SAS Macro Programming Tips and Techniques by Honey Claws

VIEWS: 728 PAGES: 9

									                   SAS® Macro Programming Tips and Techniques
        Kirk Paul Lafler, Software Intelligence Corporation, Spring Valley, California

ABSTRACT
The SAS® Macro Language is a powerful feature for extending the capabilities of the SAS System. This presentation
highlights a collection of techniques for constructing reusable and effective macros tools. Attendees are introduced
to the techniques associated with building functional macros that process statements containing SAS code; design
reusable macro techniques; create macros containing keyword and positional parameters; utilize defensive
programming tactics and techniques; build a library of macro utilities; interface the macro language with the SQL
procedure; and develop efficient and portable macro language code.

INTRODUCTION
The Macro Language is an extension to the SAS System which provides the capability to develop SAS statement text. It
consists of its own set of statements, options, functions, and has its own compiler. When programming with macro
statements, the resulting program is called a MACRO. The Macro Language has its own rules for using the various
statements and parameters. The Macro environment can be thought of as a lower level (3rd Generation) programming
environment within the SAS System.

MACRO LANGUAGE BASICS
The macro language provides an additional set of tools to assist in: 1) communicating between SAS steps, 2) constructing
executable and reusable code, 3) designing custom languages, 4) developing user-friendly routines, and 5) conditionally
execute DATA or PROC steps.

When a program is run, the SAS System first checks to see if a macro statement exists. If the program does not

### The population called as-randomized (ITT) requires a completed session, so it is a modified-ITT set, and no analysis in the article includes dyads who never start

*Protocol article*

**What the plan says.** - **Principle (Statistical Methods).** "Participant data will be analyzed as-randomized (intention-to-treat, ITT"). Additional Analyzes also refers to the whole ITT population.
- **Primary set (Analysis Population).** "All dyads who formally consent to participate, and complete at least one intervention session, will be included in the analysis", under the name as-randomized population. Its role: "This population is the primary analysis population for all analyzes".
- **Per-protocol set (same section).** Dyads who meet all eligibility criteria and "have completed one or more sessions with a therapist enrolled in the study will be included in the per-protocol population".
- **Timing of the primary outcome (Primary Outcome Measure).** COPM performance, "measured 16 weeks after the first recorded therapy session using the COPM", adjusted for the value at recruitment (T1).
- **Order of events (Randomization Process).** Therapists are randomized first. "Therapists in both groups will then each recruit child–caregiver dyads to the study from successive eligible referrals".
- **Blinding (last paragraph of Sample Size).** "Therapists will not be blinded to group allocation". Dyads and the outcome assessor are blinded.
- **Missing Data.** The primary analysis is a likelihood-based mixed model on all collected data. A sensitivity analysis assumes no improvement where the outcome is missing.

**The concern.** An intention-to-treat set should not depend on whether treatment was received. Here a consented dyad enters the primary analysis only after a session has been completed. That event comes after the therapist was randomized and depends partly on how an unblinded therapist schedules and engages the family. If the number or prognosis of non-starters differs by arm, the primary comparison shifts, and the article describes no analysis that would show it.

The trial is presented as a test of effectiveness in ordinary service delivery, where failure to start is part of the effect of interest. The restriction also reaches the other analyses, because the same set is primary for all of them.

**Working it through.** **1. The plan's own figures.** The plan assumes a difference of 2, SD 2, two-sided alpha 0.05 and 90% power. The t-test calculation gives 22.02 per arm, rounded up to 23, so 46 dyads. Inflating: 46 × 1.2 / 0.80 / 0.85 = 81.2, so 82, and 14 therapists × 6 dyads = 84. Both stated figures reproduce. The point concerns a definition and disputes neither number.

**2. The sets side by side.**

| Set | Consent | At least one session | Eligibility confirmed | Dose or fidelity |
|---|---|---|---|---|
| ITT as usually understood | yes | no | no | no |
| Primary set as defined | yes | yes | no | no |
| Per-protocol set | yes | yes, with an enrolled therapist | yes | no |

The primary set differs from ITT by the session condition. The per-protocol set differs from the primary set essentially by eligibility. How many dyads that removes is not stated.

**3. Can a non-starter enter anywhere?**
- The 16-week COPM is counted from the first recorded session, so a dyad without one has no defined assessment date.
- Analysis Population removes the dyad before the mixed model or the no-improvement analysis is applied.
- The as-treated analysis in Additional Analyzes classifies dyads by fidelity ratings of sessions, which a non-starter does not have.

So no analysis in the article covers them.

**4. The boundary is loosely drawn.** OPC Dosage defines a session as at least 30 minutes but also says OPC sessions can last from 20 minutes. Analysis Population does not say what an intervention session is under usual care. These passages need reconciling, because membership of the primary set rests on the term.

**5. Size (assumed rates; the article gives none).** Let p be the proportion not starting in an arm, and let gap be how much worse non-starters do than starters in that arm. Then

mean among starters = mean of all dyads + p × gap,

contain any macro statements, then processing continues as normal with the DATA or PROC step processor. If the
program does contain one or more macro statements, then the macro processor must first execute them. The result
of this execution is the production of character information, macro variables, or SAS statements, which are then be
passed to the DATA or PROC step processor. The control flow of a macro process appears in Figure 1 below.

The SAS System Log displays information about the compilation and execution of a SAS program. This information is a
vital part of any SAS execution which when viewed provides information about: 1) What statements were executed, 2)
What SAS System data sets were created, 3) The number of variables and observations each data set contains, and 4)
The time and memory expended by each DATA and PROC step.




                                  Figure 1. Macro Program Control Flow.




                                                           1
THE ANATOMY OF A MACRO
Every macro begins with a %MACRO and must contain a name for the macro. To close a macro, a %MEND is used and
can optionally specify the macro name for documentation reasons. Macro text can include any of the following
information:

    •    Constant Text

    •    Macro Variables

    •    Macro Functions

    •    Macro Program Statements

    •    Macro Expressions


CONSTANT TEXT
The macro language treats constant text as character strings. Examples include:

    •    SAS Data Set Names

    •    SAS Variable Names

    •    SAS Statements


MACRO VARIABLES
Macro variables (symbolic variables) are not DATA step variables, but belong to the SAS System macro language.
Symbolic variables, once defined, can take on many different values during the execution of a macro program. Basic rules
that apply to the naming of symbolic variables are:

    •    A name can be one to eight characters in length

    •    A name must begin with a character (A-Z) or underscore (_)

    •    Letters, numbers, and underscores can follow the first character


Basic rules that apply to the use of symbolic variables include:

    •    Values range from 0 to 65,534 characters in length

    •    The number of characters assigned to a macro variable determines its length – no length declaration is made

    •    Leading and trailing blanks are not stored with the value

    •    May be referenced (called) inside or outside of a macro by immediately prefixing an ampersand (&) before the
         name